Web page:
Love and Death (1975)


In all of his films up until this one, Woody Allen is out of this world.  He never fits in yet part of him wants to.  Despite recognizing the absurdity of the culture around him, Woody Allen gets pushed and pulled into all kinds of directions until he doesn’t know what to choose or where to go.  That’s often why he gets so focused on who is right in front of him, because it simplifies what life is, to desire the person in front of you rather than to get even more lost in the arbitrary rules and etiquette of society.

In this case, Allen plays Boris in early 1800s Russia as the country is invaded by Napoleon.  Still wearing his trademark glasses, Allen resists getting pushed into the frontlines of the war, even as everyone around him rushes forward recklessly and his mother nearly disowns him for cowardice.

Boris somehow survives the first battle in which almost his entire battalion is slaughtered.  It makes no sense that Boris would be the one to survive, and that’s the point.

Away from the battlefield, Boris pines for Sonya (Diane Keaton), the love of his life.  Sonya, however, is in love with Boris’ brother Ivan, but Ivan marries a different woman.  The unrequited love chain stretches long and far.

When Boris is faced with an impending duel that he is sure to lose, Sonya accepts his marriage proposal only because she thinks it’s a nice thing to do for someone about to die. Instead, Boris survives the duel with one gunshot wound to each arm.  Sonya takes no joy in marrying Boris, but Boris doesn’t seem to notice or mind.

The film then propels forward and explains that Sonya now loves Boris just like that.  This takes place over a montage of them eating at a dinner table that is reminiscent of a similar montage in Citizen Kane (1941).  In Citizen Kane, however, the montage shows Charles Foster Kane and his wife growing further apart rather than closer.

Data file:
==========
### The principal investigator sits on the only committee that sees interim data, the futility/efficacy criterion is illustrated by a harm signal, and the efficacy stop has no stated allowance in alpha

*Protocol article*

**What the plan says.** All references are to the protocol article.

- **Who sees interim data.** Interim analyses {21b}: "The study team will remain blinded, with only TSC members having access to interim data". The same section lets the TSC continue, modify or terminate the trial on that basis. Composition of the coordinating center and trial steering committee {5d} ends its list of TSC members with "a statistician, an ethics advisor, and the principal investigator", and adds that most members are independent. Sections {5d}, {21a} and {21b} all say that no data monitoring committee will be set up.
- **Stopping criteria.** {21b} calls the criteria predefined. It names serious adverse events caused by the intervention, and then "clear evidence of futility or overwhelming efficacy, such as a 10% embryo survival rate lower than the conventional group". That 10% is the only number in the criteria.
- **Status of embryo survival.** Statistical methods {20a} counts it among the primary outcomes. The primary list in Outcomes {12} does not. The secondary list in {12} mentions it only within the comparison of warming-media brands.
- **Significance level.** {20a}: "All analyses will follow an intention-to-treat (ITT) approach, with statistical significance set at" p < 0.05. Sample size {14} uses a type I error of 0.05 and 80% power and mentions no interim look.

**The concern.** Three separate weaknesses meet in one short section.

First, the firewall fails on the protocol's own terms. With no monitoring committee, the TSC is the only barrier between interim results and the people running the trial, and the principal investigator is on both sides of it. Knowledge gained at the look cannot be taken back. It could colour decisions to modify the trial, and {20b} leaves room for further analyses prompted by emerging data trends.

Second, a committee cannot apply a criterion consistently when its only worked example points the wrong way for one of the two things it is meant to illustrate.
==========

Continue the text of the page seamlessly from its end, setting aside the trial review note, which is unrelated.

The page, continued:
The second half of the film deals with the premise: Boris and Sonya try to assassinate Napoleon.

The central conflict of the story is really the differing views on love and death held by Boris in Sonya.  Early in the film they debate what love is and how it should be felt.  Sonya is a firm believer in true love, and that is why she resists Boris’ initial advances.

Later they have a very similarly-structured conversation about death.  This comes up when Sonya tells Boris that he has to be the one to kill Napoleon.  “Don’t pull the trigger, squeeze it,” she says.

Boris has trouble with the idea of murder, no matter who it is that needs to be killed.  Sonya, on the other hand, thinks violence is okay if it is in service of mankind.

So Boris doesn’t shoot Sonya, but another man does.  It turns out the man was an imposter, but Boris is killed nonetheless.  He is taken before a shooting squad, yet due to a angelic vision the night before, Boris is convinced he’ll be saved.  He’s not.

The film ends with Sonya discussing wheat.

“wheat. I’m dead, they’re talking about wheat… have I learned anything about life?” Boris wonders.  He then continues to talk directly to the camera and states that “it’s important not to be bitter,” and that death is not an end.  Then he dances away with death, draped in white linen.